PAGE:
Further fuel was added by Malaysian Prime Minister Mahathir Mohamad, who told an October summit of the world's Islamic nations: "The Europeans killed six million Jews out of 12 million. But today the Jews rule this world by proxy."
Mohamad's remarks were widely condemned in the West, but were greeted with understanding and support in parts of the Islamic world. Israelis were little assuaged by European criticism of the Mohamad speech, when French President Jacques Chirac reportedly sought and won a markedly softened EU reaction.
Israeli sensitivity toward the issue reached fever pitch this week, with the publication of a second European poll, which appeared Monday in the respected Italian daily Corriere della Sera.
More than a sixth of the Italians surveyed said they thought it would be best if Israel ceased to exist altogether, and fully 22 percent of respondents said that Italian Jewish citizens "are not real Italians."
Shalev said the timing of Theodorakis' comments was no coincidence. "Where was Theodorakis and why did he not disclose his striking 'discovery' until now? The change is in the atmosphere being created in Europe," Shalev told Army Radio.
The rising tide of anti-Semitic sentiment has granted fresh legitimacy to attitudes long buried under fears of a return to the views that paved the way for the Holocaust, Shalev continued.
"These comments did not come out beforehand, because until now, such comments was not legitimate. Now, suddenly it has become legitimate, and this is what is so frightening," Shalev argued.
"These cracks that remain on the surface of Europe are what allow these 'disclosures' to burst forth, and they are becoming very dangerous, because they are effectively saying that our very existence is not legitimate. This invites the next step, and there will always be someone there to take it."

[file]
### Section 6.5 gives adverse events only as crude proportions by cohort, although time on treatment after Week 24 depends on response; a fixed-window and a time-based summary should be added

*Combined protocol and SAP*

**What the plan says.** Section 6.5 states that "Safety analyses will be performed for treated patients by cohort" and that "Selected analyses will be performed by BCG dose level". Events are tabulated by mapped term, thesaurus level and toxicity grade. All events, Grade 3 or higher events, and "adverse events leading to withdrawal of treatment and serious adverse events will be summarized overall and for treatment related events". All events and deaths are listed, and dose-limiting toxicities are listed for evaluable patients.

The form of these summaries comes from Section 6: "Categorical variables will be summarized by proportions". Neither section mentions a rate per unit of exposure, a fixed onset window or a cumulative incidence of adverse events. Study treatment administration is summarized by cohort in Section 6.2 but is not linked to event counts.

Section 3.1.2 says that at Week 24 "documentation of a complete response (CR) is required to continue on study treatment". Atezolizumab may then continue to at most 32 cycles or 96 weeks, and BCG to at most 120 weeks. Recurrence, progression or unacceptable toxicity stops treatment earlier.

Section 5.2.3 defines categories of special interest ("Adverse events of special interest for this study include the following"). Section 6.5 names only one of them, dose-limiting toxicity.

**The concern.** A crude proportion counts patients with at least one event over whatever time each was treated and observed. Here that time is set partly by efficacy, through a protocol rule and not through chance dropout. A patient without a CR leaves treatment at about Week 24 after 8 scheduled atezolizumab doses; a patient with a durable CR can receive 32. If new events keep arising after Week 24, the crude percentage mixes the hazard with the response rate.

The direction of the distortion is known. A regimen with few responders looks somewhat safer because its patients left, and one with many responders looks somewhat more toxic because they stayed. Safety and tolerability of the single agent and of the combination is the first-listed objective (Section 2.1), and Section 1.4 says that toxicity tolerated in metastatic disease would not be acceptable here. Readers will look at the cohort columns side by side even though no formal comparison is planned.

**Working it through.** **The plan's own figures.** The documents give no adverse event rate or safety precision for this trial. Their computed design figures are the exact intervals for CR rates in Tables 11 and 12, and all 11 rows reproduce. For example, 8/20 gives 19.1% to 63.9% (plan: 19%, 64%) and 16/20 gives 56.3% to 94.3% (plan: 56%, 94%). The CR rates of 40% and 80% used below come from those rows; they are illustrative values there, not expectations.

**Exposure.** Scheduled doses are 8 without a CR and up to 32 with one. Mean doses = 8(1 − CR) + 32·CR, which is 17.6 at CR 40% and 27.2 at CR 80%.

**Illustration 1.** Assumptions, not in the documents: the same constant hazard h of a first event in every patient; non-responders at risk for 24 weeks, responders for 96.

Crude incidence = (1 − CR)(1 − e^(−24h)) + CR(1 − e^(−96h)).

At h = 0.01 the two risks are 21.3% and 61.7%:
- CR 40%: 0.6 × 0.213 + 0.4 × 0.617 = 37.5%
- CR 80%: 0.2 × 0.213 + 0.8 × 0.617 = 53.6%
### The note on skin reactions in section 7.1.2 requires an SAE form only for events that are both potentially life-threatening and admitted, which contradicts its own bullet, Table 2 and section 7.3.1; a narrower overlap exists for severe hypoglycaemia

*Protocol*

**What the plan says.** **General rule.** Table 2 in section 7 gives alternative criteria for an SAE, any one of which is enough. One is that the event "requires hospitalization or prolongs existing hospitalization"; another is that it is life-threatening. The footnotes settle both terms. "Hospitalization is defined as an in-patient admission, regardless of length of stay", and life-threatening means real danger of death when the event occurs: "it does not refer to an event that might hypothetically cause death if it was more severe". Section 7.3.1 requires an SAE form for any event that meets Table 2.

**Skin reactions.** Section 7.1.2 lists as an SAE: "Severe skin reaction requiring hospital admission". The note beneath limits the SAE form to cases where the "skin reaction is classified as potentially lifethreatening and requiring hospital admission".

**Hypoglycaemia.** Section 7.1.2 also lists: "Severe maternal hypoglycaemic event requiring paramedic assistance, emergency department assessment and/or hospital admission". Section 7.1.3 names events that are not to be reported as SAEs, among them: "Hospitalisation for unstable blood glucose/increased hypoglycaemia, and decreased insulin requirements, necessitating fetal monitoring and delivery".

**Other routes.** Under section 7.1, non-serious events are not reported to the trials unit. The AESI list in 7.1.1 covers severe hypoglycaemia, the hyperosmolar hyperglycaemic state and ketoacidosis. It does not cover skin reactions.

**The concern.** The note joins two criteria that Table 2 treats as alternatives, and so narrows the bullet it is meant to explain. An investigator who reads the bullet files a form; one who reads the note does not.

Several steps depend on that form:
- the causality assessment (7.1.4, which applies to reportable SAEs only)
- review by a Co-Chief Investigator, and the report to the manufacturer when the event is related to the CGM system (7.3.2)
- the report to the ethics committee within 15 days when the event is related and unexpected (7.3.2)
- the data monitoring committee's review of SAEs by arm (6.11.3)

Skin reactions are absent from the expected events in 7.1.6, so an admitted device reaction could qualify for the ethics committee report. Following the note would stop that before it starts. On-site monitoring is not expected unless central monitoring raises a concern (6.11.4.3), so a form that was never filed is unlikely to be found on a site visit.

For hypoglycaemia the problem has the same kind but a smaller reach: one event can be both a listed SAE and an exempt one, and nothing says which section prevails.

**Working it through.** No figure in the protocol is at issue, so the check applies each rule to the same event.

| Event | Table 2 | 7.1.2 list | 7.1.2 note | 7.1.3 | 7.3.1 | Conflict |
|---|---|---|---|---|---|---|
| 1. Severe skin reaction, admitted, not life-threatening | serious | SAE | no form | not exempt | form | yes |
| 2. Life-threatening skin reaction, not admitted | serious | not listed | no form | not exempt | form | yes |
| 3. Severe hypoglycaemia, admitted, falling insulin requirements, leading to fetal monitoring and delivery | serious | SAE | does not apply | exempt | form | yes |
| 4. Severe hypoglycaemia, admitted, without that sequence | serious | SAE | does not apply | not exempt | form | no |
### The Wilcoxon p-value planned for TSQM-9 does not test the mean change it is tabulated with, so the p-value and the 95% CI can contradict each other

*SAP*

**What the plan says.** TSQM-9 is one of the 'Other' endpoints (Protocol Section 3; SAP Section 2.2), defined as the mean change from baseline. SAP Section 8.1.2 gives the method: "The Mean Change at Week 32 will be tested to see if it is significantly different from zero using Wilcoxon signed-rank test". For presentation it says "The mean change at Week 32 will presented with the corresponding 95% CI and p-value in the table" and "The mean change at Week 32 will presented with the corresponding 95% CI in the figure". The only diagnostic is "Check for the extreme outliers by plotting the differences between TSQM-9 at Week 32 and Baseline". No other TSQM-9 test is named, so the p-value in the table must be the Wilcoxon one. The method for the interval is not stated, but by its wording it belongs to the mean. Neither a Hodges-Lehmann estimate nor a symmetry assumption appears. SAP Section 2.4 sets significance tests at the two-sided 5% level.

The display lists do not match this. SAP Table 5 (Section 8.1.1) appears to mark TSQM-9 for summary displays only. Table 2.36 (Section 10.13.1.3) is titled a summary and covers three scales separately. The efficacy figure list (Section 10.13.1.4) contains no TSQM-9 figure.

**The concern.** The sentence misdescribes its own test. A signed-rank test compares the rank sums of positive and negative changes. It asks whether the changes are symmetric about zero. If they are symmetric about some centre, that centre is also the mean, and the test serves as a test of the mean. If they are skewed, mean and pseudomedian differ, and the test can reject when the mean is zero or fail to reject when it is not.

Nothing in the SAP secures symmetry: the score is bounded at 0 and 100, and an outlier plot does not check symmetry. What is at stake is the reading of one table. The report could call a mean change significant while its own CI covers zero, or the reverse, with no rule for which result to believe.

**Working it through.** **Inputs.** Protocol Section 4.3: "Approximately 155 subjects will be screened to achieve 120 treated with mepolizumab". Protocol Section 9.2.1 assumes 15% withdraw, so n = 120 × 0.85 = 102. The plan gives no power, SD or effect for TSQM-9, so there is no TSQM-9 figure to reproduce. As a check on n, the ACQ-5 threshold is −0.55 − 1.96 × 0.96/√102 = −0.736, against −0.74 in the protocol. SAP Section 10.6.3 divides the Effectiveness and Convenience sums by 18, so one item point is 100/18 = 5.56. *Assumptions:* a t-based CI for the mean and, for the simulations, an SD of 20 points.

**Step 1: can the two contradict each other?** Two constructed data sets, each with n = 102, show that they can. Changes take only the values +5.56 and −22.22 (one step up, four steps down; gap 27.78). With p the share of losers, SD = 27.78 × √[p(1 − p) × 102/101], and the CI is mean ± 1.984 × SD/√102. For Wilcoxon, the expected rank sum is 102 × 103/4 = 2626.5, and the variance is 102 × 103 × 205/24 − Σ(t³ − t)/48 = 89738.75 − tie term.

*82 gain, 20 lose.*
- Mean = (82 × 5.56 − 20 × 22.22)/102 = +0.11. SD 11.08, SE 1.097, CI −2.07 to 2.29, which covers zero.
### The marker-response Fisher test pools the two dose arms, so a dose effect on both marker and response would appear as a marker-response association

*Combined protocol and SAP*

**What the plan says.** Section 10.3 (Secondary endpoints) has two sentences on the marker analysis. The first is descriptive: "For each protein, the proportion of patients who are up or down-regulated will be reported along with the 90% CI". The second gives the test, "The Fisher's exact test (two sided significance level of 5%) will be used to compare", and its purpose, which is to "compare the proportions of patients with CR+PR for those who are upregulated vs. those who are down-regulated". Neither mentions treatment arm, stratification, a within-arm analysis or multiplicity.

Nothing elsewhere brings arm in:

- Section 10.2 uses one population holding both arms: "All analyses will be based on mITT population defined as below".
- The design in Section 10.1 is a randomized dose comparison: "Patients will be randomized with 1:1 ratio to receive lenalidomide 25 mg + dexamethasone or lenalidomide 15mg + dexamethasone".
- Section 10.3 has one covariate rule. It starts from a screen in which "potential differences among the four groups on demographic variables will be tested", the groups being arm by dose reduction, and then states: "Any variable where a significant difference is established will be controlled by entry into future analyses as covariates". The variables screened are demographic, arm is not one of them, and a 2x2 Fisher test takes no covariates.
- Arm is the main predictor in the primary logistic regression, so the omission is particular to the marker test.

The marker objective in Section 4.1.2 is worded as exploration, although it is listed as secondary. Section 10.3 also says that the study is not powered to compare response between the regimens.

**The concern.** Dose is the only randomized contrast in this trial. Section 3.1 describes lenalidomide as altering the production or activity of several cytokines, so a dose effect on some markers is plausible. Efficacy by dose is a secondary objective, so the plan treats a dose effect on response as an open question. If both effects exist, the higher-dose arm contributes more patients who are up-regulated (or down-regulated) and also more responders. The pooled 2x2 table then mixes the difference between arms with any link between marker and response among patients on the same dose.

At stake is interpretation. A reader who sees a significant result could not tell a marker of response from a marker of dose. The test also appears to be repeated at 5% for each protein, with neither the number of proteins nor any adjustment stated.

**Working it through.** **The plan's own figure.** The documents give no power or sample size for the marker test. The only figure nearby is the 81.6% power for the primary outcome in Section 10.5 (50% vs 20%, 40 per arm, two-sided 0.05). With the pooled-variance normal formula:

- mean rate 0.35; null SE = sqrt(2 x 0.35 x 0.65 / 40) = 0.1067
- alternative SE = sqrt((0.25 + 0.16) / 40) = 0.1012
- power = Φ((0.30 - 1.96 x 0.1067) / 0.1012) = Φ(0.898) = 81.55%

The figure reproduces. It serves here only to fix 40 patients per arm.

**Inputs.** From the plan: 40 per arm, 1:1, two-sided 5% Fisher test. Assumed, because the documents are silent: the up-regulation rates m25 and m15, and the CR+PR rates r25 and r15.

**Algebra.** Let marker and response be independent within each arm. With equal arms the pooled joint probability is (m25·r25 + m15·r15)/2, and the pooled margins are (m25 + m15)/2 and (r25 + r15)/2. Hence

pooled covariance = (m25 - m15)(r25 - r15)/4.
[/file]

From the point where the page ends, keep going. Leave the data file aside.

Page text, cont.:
For many Israelis, the next step is embodied in the question of whether Israel has a right to exist, an issue that, officials note, is seldom raised with respect to any other nation in the world.
In a test case of sorts, Israel last week broke long-standing precedent and introduced a resolution to the UN General Assembly - believed to be the first resolution submitted by Israel since 1976.
The wording of the draft resolution is the mirror of a measure passed overwhelmingly by the General Assembly last year, calling for the protection of Palestinian children from Israeli violence.
The Israeli version urges that Israeli children be protected from Palestinian terrorism. Israeli UN mission spokesman Ariel Milo said the vote on the draft will reveal whether the General Assembly "thinks that the lives of Israeli children are less important than those of Palestinian children."
The Israeli move stunned and enraged Palestinian officials, for whom the General Assembly has for decades been a theater for reliable, if solely symbolic, victory.
"This reflects a complete lack of sensitivity with regard to the suffering of the Palestinian children," said Palestinian observer to the UN Nasser al-Kidwa, adding that Israel had added "absolutely unacceptable political substance in each paragraph." The resolution is expected to be discussed in a UN committee on Wednesday or Thursday.
Israel has long dismissed Arab-sponsored resolutions as one-sided, noting that the language uniformly condemned Israeli actions while refraining from any mention of Palestinian terror attacks.
But al-Kidwa defended the wording of past resolutions, saying that the case of Palestinian children was unique because they are "deprived of every single right in the Convention on the Rights of the Child - from statehood and nationality up to the physical safety. It is not the case of any other child in the world."